Maurice Hurst (architect)

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Maurice Hurst
Born 1929
Queensland, Australia
Died 2003 (aged 73–74)
Occupation architect
Years active 1946-2003

Maurice Hurst, was one of Queensland's leading architects of the Noosa style of architecture. Maurice Hurst is considered a forerunner in Australian Architecture. Having trained and worked in England, he then returned to practice his skills in both architectural design and drafting. Not only a style innovator and a conservation pioneer, Hurst acted as a staple of Queensland’s domestic architecture for more than half a century. Mostly working in the Gold Coast and Brisbane regions, Hurst defined and shaped the area stylistically and spiritually for years.

Biography[edit]

Born 1929 in London, Maurice Hurst emigrated to Australia in 1958. He eventually settled in Queensland. Growing up in the area allowed Hurst the unique perspective that would latter influence his stylistic directions and pioneering of new style.

Hurst trained at the Brixton and Hammersmith School of Building and Architecture. First developing skills in drafting and architectural annotation, it was during this period that it is believed Hurst developed his trademark sketching style and visualization techniques.

After receiving his Masters in 1952, Hurst launched into a series of stints of employments with various architectural firms and practices in London. He is also noted to have worked with some urban planning offices at this time. This continued until 1958 whereupon Maurice Hurst returned to Australia where he found employment with the Architectural firm of Ford, Hutton & Newell. During this time he was part of design teams who worked on major projects such as the Church of England in Thargomindah (1959) and the new town hall of Gumdale (1960). At Thargomindah, Hurst’s team were at the forefront of adaptation of religious architecture using established conventions while acclimatizing to Queensland’s tropical conditions. Equally, at Gumdale Maurice Hurst endeavored to provide a new space for civil function yet still conserving stylistic trends of old.

Yet it was during the late 60s and 70s that Maurice Hurst made his greatest impact on the Architectural community, specifically in the outer suburbs of Brisbane. Domestic Architecture comprised a fair proportion of Hurst’s work with such notable works like the Roe and Frost houses. This period also holds special significance in Hurst’s career as it is commonly associated with the genesis of the Noosa style.

In 1996 Hurst was awarded the Architect of the Year by the Board of Architects of Queensland and the State Government of Queensland. After a long and industrious career, particularly in Queensland where a majority of the body of his work can be found, Maurice Hurst died in November 2003. Less than a month later Hurst was honored at the exhibition Cool: The 60s Brisbane House,[1] a collection of drawing and models from prominent Queensland Architects of the era. And again in January 2004, Hurst was recognized for his illustrious career receiving Australia Day Honors in the field of Architecture and Social Contribution. At the event Royal Australian Institute of Architect’s (RAIA) National President David Parken reflected on Maurice Hurst’s career, stating:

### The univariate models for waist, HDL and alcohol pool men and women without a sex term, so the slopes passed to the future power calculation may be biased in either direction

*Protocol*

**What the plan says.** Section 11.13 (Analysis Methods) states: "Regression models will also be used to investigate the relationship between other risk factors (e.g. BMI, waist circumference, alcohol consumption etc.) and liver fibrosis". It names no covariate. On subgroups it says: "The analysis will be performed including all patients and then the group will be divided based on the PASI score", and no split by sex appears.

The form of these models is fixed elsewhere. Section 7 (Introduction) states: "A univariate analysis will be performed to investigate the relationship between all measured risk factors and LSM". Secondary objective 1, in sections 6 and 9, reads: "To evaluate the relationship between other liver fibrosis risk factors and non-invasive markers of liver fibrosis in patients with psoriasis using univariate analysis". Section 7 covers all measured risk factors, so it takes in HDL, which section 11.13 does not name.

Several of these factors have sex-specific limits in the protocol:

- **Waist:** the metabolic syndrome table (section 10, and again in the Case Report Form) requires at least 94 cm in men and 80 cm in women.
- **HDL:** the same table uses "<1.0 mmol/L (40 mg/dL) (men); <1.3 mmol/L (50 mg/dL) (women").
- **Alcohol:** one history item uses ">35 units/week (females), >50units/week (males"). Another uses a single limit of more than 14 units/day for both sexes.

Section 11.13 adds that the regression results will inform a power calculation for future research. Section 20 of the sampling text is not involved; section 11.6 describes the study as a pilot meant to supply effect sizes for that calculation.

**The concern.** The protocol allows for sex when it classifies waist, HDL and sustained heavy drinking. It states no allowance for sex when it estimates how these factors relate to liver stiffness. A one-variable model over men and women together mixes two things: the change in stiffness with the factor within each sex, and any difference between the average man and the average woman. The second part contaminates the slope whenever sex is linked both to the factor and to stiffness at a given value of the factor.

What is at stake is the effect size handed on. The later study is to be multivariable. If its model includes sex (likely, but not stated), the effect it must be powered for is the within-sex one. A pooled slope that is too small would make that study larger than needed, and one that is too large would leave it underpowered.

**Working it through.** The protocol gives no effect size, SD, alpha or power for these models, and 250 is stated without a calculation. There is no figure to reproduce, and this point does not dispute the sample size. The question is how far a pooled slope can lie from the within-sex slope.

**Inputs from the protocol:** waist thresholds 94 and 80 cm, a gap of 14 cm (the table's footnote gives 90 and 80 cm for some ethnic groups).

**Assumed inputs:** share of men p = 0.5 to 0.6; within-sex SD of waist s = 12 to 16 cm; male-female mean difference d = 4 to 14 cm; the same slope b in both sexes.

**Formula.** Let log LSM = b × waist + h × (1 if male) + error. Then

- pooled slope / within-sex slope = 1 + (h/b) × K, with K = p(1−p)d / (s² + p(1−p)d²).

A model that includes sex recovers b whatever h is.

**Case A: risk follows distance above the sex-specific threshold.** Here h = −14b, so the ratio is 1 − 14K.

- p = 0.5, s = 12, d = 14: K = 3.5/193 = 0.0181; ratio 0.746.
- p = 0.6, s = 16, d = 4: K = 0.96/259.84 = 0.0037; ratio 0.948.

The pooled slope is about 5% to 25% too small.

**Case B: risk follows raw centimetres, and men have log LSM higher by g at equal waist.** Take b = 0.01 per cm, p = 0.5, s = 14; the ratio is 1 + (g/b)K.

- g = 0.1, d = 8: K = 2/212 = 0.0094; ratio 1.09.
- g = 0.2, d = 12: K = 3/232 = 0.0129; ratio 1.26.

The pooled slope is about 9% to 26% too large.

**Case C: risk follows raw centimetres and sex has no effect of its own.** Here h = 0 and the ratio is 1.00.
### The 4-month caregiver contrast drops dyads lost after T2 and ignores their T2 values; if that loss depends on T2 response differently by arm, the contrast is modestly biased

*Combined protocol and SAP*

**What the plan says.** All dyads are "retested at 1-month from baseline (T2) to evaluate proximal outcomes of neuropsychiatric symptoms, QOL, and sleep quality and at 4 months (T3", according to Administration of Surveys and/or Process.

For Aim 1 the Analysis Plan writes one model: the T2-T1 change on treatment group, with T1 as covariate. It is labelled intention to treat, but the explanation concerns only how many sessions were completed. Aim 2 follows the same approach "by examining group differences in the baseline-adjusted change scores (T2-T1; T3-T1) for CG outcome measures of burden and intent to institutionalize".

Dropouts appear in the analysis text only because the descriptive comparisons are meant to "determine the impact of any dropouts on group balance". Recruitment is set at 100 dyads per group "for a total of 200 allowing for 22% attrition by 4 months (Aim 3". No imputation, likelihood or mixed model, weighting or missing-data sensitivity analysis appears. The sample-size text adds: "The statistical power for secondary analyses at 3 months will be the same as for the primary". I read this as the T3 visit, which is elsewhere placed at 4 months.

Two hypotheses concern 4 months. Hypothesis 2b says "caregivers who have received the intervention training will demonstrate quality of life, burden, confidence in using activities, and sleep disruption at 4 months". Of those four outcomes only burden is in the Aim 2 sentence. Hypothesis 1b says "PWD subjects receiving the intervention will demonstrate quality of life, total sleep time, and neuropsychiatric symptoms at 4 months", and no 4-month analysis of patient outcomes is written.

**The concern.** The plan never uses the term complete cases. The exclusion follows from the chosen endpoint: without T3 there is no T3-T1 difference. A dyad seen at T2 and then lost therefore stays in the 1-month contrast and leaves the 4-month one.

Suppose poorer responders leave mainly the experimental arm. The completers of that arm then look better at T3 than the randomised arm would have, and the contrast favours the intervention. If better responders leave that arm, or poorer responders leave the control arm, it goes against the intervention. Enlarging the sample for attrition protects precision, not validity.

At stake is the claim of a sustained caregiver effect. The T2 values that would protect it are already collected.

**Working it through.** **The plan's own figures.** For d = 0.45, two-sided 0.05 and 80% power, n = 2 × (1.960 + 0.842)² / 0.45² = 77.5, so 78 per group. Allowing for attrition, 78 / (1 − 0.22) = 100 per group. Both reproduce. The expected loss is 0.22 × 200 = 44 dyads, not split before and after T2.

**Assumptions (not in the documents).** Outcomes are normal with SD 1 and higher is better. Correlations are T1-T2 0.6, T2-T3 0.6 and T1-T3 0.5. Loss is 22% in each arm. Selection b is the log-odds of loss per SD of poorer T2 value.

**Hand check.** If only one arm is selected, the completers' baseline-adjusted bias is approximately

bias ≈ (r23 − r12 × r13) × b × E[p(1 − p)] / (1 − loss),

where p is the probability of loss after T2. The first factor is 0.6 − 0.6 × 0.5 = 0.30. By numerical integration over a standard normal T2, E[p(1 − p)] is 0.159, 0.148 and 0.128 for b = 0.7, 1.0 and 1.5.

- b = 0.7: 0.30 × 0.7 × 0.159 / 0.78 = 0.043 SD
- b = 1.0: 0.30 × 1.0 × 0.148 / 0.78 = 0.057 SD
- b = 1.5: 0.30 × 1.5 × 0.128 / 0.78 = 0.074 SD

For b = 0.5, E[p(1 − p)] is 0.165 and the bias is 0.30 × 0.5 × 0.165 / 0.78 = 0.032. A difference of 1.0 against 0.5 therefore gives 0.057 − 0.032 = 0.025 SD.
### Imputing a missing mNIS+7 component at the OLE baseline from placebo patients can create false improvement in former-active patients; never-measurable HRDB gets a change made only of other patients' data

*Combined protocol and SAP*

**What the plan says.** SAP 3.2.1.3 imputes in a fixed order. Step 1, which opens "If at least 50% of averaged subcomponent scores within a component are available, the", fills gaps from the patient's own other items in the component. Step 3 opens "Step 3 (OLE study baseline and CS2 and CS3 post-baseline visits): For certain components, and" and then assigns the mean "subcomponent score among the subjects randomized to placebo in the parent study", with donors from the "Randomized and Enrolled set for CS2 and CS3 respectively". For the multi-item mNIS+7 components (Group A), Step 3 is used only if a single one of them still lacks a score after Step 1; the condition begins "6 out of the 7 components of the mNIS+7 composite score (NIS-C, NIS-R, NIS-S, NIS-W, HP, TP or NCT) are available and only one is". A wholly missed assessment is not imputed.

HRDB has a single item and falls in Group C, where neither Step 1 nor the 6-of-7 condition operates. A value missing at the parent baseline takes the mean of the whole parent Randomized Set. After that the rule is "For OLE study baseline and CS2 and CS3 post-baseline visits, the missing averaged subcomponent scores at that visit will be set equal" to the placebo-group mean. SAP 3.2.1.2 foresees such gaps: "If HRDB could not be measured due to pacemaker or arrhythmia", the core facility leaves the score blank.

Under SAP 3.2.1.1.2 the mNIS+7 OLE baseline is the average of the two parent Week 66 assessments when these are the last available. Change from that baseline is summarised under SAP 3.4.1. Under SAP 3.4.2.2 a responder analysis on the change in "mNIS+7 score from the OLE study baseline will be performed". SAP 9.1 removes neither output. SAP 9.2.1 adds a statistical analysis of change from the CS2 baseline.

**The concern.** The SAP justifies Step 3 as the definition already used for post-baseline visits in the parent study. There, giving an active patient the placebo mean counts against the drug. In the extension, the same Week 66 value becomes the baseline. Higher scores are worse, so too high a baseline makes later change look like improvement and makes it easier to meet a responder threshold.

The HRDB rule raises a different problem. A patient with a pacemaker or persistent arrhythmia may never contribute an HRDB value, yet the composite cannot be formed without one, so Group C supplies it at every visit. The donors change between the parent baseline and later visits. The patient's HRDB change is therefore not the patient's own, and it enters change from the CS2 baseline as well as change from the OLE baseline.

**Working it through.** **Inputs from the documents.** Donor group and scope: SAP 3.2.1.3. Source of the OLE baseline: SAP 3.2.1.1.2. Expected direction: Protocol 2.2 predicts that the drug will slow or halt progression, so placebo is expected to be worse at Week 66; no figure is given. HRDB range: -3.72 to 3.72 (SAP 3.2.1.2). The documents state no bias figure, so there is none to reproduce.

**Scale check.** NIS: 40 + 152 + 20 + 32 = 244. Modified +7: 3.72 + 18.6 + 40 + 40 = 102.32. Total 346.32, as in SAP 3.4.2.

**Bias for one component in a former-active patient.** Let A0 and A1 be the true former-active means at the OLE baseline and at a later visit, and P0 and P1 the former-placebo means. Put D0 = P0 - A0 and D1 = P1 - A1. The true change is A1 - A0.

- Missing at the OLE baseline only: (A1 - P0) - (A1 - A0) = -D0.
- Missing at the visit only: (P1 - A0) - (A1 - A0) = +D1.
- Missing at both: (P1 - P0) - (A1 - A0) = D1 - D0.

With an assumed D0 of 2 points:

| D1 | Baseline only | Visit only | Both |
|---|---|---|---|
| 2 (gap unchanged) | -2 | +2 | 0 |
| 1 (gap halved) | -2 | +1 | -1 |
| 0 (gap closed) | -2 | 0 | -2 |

"Maurice Hurst was best remembered for pioneering conservation architecture before the term was coined. He produced a new benchmark for sensitive low-scale development in Queensland’s coastal resort towns and was a central force in developing an architectural genre, the Noosa style.[2]

Awards[edit]

1996 – Architect of the Year presented by the Board of Architects of Queensland / Queensland State Government

2004 – Australia Day Honors presented by the AIA

Notable works[edit]

One of the initial high-rise apartment blocks to be built in Brisbane, Glenfalloch in New Farm was an impressively sized building in 1950s in contrast to the single story riverside houses. The modernist design was saved from flooding due to an ingenious system of wooden slats, heavy plastic and sandbags. If water got into the foundations of the building it would compromise the entire structure.

As architects frequently used by the Anglican Church during the 1950s, this firm designed many churches of which these are examples – the first often illustrated in Australian architectural histories as an example reconciling traditional ecclesiastical form to the tropics, The second (not realised) in an even more extreme climate has a square plan for changes in liturgy, and multiple roof vents which recall vestments.

  • New town at Gumdale, 1960

Worked as the conceptual drawer on the speculative proposal for a new town after British precedents, made at the end of a building boom which started with the lifting of war-time building restrictions and ended with credit squeeze at the end of 1960.

  • Frost House, 1965
  • Roe House, 1963
  • Nicholsons, Indooroopilly
  • The Keep, Kenmore
  • Budley, Alexandra Headlands

References[edit]

External links[edit]

  • Australian Institute of Architects [1]
  • Architecture Australia [2]

Sources[edit]

  • Donald Watson and Fiona Gardner, Well Made Plans, University of Queensland, St. Lucia, 1998
  • Robert Riddel, Significant Queensland 20th century architecture: A report, Queensland, 2005